What motivates suicide bombers (from the English. ” Suicide bombers “)?
Suicide bombings have become a weapon of terrorist groups, due to their deadly effectiveness and ability to cause fear and confusion. Daily reports of suicide bombers rarely explain the motivations of attackers. Between 1981 and 2006, 1,200 suicide attacks accounted for 4% of all terrorist attacks in the world. They killed 14,599 people, or 32% of all terrorism-related deaths. The question is why?
Finally, we have specific data to help us address this issue. The most comprehensive database on suicide terrorism in the world is located at Flinders University (Australia). It contains information on the suicide attacks in Iraq, Palestine, Israel, Afghanistan, Pakistan and Sri Lanka , which together account for 90% of all suicide attacks from 1981 to 2006. The analysis of the information contained in it provides interesting clues: it is politics rather than religious fanaticism. which motivates bombers .
Evidence from the database largely discredits the common belief that religion is a major cause of suicide bombers . It turns out that while religion can play a significant role in recruiting and motivating potential assassins, it is not their driving force. The driving force is a mix of motivations including politics, humiliation, revenge, retaliation and altruism.
On October 4, 2003, Hanadi Jaradat, a 29-year-old Palestinian lawyer, detonated her suicide belt at a restaurant, killing 20 people and injuring many more. According to her family, her suicide was revenge for the killing of her brother and her fiancé by Israeli security forces and for all the crimes committed by Israel in the West Bank (West Bank), ie killing Palestinians and expropriating their land. The main motive for the suicide attacks in Israel is revenge for the acts committed by Israel.
In September 2007, US forces carried out a raid on an Iraqi insurgency camp in the desert city of Singar near the Syrian border. They discovered documents of more than 700 foreign fighters who came to support Iraq. 52 of them came from a small Libyan town of Darnah. The reason so many young men went on a suicide mission to Iraq was not a global ideology of jihad (Jihad), but a mixture of despair, pride, anger, helplessness, a local tradition of resistance and religious zeal . A similar combination of factors motivated young Pashtuns to volunteer suicide missions in Pakistan and Afghanistan.
Typically, most suicide bombers are mentally normal and are deeply integrated into social networks and emotionally connected to their national community. Randomly attached descriptions as “crazy” not only indicate someone’s inability to understand deeper reasons, but also do not bring us closer to understanding the cause of the phenomenon of suicide bombers. Rather, they prevent us from discovering their true nature, purpose, and cause.
Understanding the logic of a terrorist organization is more important than individual motivation in explaining suicide attacks. Suicide attacks have a high symbolic value because the willingness to die signals a high commitment from the perpetrators. It serves as a symbol of a fair struggle, encourages public support, creates financial support for the organization, and helps recruit new adepts to future suicide attacks.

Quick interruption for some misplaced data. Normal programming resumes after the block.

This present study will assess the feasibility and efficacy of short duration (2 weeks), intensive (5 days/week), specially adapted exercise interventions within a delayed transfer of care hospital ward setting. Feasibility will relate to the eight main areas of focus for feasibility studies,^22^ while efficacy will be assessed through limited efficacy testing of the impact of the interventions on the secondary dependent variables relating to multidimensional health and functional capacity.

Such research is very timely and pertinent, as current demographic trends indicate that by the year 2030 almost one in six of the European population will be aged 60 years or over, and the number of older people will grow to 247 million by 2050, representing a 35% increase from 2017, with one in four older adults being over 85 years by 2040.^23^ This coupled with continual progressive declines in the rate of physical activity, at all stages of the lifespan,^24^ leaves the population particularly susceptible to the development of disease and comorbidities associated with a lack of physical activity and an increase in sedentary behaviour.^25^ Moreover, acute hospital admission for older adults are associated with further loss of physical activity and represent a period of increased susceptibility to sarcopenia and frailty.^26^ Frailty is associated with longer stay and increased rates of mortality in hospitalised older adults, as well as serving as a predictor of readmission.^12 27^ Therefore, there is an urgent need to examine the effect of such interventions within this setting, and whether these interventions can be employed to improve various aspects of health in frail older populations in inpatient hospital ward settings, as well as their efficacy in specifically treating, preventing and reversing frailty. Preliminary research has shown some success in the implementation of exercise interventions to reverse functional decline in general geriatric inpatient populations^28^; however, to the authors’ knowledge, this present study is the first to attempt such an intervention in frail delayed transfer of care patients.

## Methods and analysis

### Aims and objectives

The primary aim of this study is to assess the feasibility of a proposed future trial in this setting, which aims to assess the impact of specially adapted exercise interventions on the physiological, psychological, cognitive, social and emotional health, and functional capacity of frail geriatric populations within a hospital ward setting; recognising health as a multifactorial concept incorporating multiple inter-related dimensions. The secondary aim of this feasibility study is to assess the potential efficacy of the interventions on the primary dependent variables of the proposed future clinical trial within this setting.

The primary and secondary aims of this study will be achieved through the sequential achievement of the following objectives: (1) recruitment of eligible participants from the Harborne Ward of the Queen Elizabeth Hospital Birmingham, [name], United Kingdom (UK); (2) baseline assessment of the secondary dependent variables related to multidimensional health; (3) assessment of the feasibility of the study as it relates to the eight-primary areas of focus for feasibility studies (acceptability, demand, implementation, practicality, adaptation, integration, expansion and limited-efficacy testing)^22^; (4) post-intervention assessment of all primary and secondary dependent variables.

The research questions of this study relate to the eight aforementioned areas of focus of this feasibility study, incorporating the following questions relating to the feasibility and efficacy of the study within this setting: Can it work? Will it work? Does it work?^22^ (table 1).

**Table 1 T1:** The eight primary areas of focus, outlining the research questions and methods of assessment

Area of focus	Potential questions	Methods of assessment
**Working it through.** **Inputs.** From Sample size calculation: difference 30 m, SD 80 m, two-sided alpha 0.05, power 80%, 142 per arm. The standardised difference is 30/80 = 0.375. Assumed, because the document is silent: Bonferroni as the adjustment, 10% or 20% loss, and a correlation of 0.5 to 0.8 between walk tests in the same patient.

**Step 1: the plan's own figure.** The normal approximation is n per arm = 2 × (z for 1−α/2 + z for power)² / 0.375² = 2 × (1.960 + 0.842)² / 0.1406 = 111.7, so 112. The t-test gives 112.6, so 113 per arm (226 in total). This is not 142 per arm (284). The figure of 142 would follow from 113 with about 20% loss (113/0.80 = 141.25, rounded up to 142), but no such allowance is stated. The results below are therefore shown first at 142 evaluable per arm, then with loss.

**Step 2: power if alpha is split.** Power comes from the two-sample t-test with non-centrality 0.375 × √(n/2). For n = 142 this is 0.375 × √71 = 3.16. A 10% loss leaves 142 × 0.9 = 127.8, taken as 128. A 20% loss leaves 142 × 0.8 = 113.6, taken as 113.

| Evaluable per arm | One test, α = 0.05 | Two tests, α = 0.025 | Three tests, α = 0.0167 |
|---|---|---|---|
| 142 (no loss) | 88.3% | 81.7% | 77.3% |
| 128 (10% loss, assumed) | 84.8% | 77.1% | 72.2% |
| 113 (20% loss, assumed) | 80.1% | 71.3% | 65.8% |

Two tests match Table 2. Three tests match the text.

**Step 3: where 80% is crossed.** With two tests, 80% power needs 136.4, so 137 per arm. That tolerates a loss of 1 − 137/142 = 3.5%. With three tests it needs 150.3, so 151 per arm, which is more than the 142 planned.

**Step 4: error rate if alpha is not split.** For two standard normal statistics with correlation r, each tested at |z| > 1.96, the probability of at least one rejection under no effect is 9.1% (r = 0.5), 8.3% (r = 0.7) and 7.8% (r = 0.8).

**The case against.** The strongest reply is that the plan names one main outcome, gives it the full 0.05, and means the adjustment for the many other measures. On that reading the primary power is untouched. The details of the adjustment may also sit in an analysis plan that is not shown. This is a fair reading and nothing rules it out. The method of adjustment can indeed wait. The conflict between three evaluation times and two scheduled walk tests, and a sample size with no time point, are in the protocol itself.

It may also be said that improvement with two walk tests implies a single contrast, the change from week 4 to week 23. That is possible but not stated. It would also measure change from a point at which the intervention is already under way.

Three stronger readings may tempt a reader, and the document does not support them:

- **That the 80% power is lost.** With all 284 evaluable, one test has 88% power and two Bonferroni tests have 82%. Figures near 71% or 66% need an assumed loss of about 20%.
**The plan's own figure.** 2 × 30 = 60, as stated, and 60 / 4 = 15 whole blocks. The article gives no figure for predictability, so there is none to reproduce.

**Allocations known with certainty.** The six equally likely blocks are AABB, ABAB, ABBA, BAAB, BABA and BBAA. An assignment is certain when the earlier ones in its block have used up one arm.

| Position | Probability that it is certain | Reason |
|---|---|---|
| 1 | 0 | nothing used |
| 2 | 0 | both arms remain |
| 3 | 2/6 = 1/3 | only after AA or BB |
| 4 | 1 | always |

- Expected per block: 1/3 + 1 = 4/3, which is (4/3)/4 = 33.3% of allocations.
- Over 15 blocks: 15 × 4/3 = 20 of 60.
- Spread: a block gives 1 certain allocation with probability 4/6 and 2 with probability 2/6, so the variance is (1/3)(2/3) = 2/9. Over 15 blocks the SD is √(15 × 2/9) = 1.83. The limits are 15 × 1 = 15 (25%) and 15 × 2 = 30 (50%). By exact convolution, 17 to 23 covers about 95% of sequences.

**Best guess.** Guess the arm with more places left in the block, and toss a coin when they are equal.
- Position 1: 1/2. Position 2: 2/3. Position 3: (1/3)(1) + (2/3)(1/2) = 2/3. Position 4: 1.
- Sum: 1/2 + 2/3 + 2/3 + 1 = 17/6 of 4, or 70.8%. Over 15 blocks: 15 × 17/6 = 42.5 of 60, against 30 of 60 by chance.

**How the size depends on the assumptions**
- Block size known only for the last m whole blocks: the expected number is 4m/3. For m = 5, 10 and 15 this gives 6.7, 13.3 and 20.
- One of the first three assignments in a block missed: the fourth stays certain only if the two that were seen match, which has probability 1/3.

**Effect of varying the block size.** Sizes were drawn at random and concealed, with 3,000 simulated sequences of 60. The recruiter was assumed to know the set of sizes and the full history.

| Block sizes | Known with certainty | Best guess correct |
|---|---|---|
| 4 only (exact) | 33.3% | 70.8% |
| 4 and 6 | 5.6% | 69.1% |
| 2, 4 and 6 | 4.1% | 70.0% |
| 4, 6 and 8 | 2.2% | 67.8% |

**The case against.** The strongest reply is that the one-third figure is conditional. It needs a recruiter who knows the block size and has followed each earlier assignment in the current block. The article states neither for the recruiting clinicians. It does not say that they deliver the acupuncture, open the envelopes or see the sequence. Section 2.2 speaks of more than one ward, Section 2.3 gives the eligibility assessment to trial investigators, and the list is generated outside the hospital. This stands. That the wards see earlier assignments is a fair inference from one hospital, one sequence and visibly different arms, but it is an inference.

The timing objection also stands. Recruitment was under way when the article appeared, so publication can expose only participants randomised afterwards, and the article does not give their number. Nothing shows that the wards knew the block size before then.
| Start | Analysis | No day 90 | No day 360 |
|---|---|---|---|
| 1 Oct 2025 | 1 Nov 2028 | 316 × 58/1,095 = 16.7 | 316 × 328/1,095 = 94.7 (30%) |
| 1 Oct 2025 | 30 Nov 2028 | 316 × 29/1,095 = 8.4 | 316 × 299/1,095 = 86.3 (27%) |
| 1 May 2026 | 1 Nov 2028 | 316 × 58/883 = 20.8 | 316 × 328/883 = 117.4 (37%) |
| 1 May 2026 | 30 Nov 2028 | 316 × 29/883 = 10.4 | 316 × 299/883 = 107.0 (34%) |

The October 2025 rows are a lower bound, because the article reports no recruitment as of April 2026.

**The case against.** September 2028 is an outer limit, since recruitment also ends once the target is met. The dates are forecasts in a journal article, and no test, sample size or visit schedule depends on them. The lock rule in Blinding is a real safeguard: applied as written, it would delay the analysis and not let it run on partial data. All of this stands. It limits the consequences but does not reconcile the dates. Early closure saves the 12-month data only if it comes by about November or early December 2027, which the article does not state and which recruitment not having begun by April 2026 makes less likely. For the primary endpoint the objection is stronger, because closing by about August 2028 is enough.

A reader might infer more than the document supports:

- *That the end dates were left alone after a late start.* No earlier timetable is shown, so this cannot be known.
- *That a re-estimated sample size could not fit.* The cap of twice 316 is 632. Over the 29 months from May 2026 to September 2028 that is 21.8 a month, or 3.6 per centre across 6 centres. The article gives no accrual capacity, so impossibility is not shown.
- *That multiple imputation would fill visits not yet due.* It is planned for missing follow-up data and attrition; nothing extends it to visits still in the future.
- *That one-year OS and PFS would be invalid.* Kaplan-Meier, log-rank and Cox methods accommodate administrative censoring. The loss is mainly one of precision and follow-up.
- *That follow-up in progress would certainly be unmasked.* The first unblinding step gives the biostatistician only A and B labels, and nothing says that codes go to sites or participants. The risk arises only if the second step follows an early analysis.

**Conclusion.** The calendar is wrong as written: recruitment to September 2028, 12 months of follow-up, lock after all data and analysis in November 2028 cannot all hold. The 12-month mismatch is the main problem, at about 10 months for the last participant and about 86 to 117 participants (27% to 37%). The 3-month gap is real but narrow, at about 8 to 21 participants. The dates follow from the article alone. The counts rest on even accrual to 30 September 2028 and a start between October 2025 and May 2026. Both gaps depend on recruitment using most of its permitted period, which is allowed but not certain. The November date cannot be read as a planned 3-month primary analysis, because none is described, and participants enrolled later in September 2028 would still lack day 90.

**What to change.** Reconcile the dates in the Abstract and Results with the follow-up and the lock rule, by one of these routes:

People have a strong aversion to what they perceive as injustice, with the dark side manifesting as revenge. One of the consequences of the desire for revenge is an individual’s willingness to endure suffering in fulfilling revenge. Thinking about revenge can achieve a number of goals, including repairing perceived personal harm, restoring the avenger’s self-esteem, and preventing future injustice.
Revenge is also a response to the continuing suffering of the victim. At the heart of the whole process are perceptions of personal harm, injustice and injustice, anger, resentment and hatred associated with such perceptions.
Men attach more value to revenge than women; young men are more prepared to act in a vengeful way than older ones. No wonder most suicide bombers are young men.
Coded religious and nationalist attitudes to accept death, resulting from long-term collective suffering, humiliation and helplessness , allow political organizations to offer suicide bombings as a basis for human feelings of despair, deprivation, hostility and injustice .
For an individual who is carrying out a suicide mission, it is not just about killing and death, but it has a broader meaning – personal and communal. These include gaining social recognition and political success, liberating the homeland, achieving personal salvation or honor, achieving community survival through martyrdom, refusing conquest, desire for revenge for personal or collective humiliation, announcing religious or nationalist beliefs, expressing guilt, shame, escaping unbearable daily degradations of life such as occupation, boredom, anxiety and defiance.
The causes of suicide attacks do not lie in individual psychology but in broader social conditions. Understanding and knowledge of these conditions is necessary to create protective mechanisms designed to protect the public.